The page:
See, this is how I roll. Cranking the soldering iron to 850 degrees, its maximum, lets the tip melt instantly and cleanly through 30 gauge Kynar insulated wire-wrapping wire (which does not burn or smoke). It makes a quick and clean joint wherever I need it. Borrowing the concept of nets and buses from Eagle, I just connect one wire point-to-point-to-point before cutting off at the end.

Here’s the part where I have a brilliantly horrible plan and go nuts with it. I cut up a set of wire-wrapping sockets and used the legs as conductive spacers between the XBee Lilypad and the protoboard. The socket legs fit snugly into the Lilypad’s external connection holes.

The XBee’s 3.3 volt, ground, D0, D1, and V+ pads are all soldered to the protoboard’s pads below. One additional pad (“NC”) was secured just for more structure.

The result? A small, adorable Lilypad stack with the XBee on top and the glue circuitry on the bottom.

I couldn’t refuse the temptation of adding a power status LED in bright nuclear reactor meltdown blue. Hello, my name is excessive power consumption.

The XBee Lilypad’s onboard 3.3v regulator supplies power to all the logic.

Here’s the 100th build picture of the Deathbldes. Unfortunately not very dramatic. After verifying that the circuit still worked, I drenched the backside in Automotive Goop for insulation.

Goop is one of my most favorite adhesives because it’s rubbery and flexible (yet stiff in thin coverage),  dries and sets fast, and bonds everything.

After a few minutes, I remembered that Goop was in fact a glue and, thinking fast, shoved a piece of hook-side Velcro onto the Lilystack.

The entire top side of the wristpad is covered in fuzz-side Velcro, so this facilitates mounting without resorting to something more permanent, like sewing (AAAAAAAAHHHHHHH)

The battery holder got much the same treatment. Two CR2032 lithium coin cell holders are Goop’d onto a small piece of scrap aluminum. Another chunk of Velcro is attached to its back.

The system will run on 6 volts. This is subject to change, since this may be more drop and power dissipation than the very small regulator on the Lilypad can handle. I may change to a single high-capacity lithium polymer cell.

Here’s how the whole thing goes together!

Notice the other LED I’ve added to the top board. It’s connected to the ASC (associate) pin of the Xbee, so it blinks annoyingly and brightly if the XBee is powered and active.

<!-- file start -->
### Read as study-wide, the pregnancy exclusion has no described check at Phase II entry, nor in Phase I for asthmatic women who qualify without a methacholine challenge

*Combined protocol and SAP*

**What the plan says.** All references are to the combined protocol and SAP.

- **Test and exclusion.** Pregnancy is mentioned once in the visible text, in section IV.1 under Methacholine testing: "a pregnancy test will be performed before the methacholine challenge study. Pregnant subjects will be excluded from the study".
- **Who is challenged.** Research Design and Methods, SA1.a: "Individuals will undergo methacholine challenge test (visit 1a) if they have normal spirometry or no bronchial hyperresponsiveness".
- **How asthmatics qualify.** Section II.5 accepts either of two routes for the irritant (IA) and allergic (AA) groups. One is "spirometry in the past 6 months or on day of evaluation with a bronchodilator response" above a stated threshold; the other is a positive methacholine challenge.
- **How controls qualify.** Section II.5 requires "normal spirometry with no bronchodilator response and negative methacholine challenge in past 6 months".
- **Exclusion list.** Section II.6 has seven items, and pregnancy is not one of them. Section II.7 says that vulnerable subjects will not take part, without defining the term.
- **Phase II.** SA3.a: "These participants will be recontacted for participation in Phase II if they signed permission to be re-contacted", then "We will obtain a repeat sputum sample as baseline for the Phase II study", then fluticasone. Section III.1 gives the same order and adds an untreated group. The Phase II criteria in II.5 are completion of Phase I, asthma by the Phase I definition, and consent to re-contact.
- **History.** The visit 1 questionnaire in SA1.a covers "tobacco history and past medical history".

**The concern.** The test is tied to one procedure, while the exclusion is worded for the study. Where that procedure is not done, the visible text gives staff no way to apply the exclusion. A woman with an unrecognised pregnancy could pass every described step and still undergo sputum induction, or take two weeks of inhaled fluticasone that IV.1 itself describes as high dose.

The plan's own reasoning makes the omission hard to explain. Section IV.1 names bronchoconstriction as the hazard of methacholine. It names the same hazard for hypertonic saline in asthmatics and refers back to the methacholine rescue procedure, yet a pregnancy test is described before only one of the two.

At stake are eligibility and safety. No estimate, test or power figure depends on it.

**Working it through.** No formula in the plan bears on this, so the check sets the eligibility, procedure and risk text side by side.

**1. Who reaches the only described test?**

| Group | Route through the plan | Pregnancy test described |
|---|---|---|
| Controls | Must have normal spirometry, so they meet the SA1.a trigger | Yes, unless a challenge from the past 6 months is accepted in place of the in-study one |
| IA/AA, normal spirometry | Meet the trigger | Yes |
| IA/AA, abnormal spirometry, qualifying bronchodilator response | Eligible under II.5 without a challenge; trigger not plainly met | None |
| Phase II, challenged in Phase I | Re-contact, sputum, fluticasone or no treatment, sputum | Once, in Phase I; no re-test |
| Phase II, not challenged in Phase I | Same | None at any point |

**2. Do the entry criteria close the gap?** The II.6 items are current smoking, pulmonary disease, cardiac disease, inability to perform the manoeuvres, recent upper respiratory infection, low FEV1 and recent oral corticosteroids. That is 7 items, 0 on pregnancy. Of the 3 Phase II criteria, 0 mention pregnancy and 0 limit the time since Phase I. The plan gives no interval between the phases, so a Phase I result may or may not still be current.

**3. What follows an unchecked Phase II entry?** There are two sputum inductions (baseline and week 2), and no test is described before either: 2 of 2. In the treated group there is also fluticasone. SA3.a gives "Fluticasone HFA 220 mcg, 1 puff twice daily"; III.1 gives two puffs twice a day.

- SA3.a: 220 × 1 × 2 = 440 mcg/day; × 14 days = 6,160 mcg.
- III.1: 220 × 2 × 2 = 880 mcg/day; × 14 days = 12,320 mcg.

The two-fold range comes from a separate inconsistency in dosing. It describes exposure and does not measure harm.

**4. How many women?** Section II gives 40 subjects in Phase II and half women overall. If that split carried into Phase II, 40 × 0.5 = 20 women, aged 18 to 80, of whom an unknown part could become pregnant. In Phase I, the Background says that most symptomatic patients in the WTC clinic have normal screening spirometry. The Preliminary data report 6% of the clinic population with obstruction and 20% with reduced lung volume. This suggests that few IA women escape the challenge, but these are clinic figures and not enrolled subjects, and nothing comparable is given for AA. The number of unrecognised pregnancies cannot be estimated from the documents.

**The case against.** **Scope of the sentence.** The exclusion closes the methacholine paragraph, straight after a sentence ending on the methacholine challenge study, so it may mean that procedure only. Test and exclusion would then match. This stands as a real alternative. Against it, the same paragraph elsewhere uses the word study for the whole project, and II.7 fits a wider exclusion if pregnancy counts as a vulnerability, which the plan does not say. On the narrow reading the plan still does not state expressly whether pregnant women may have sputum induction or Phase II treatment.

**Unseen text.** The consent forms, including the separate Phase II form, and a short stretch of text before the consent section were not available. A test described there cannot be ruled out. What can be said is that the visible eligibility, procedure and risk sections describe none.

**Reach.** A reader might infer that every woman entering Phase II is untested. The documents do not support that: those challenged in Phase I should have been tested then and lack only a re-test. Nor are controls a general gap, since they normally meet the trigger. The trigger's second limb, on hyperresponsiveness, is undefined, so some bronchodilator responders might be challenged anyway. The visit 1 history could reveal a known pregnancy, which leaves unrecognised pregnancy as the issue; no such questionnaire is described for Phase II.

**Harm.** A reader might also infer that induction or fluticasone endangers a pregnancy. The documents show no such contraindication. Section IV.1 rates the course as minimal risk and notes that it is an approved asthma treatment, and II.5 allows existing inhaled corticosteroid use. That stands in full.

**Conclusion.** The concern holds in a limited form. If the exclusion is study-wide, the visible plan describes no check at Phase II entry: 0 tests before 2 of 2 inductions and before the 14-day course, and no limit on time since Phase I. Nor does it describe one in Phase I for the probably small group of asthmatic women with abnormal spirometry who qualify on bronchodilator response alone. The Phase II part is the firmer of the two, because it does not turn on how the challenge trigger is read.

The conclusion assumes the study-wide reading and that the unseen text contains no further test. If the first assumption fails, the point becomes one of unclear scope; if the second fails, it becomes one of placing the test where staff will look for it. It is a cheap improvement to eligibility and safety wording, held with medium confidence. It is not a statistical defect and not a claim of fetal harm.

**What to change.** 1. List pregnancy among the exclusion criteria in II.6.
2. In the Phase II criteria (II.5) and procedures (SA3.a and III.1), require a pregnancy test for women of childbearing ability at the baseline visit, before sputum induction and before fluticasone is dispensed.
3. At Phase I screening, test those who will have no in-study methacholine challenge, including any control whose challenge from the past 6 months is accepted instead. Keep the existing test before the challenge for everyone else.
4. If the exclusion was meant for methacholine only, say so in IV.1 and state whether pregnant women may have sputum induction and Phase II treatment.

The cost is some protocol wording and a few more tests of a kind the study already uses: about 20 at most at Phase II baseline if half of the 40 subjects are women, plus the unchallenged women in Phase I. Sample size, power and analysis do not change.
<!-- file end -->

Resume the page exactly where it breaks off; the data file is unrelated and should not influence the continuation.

From the side.

The two trimpots set the force response slope of the FSRs and the “enable threshold”.  It turns out that 25 to 20% is a better threshold than the 30% tested previously. I highly doubt the skatemotors will even produce enough torque to matter at 25% throttle anyway.

and it glows

That’s the important part. Green ASC blinkenlicht, and a blue steady power light.

Trying out a different configuration now. This is where having a huge Velcro surface comes in handy.

And a third. This one keeps the electronics out of the way of the wrist straps so I don’t have to remove all the electronics first before taking the wristpad off.

I’m very satisfied with how Skatroller turned out. The only problem turned out to indeed be power consumption. The two bright LEDs run straight off 3.3 volts, along with the XBee’s relatively strong hunger for power, meant the poor CR2032s went flat within 10 minutes.


So expect the ASC light (at the minimum) to come off and the blue power light to get a resistor. Additionally, I’ll probably take myself up on the single cell lipo challenge. Three AA cells at 4.5 volts would make a good high capacity power source, but that’s extremely bulky.

Can XBees take a straight single cell Lipo (3.0 to 4.2 volts) without death?! Perhaps an A123 cell (2.7 to 3.6v)…  I mean,we totally don’t have any of those lying around at all.

digikey where are you

More P-P-P-Power than your Arduino has room for

Jun 23, 2010 in Project Build Reports, Reference Posts, Stuff

Have you ever felt the urge to control multi-horsepower electric motors?

with an arduino?

Doesn’t quite work like that…

A few months ago, I did. During that time, Super LOLrioKart and the mini-CityCar were both looking for a compact 36 to 48 volt, 1-brushless-and-1-dc motor control solution of roughly the same power requirements. The attentive reader (all -2 of you) would notice that a few months ago, I didn’t yet possess the skills to design printed circuit boards, and I would be hard pressed to make a good power converter on the back of an Arduino protoshield, or a chunk of perfboard.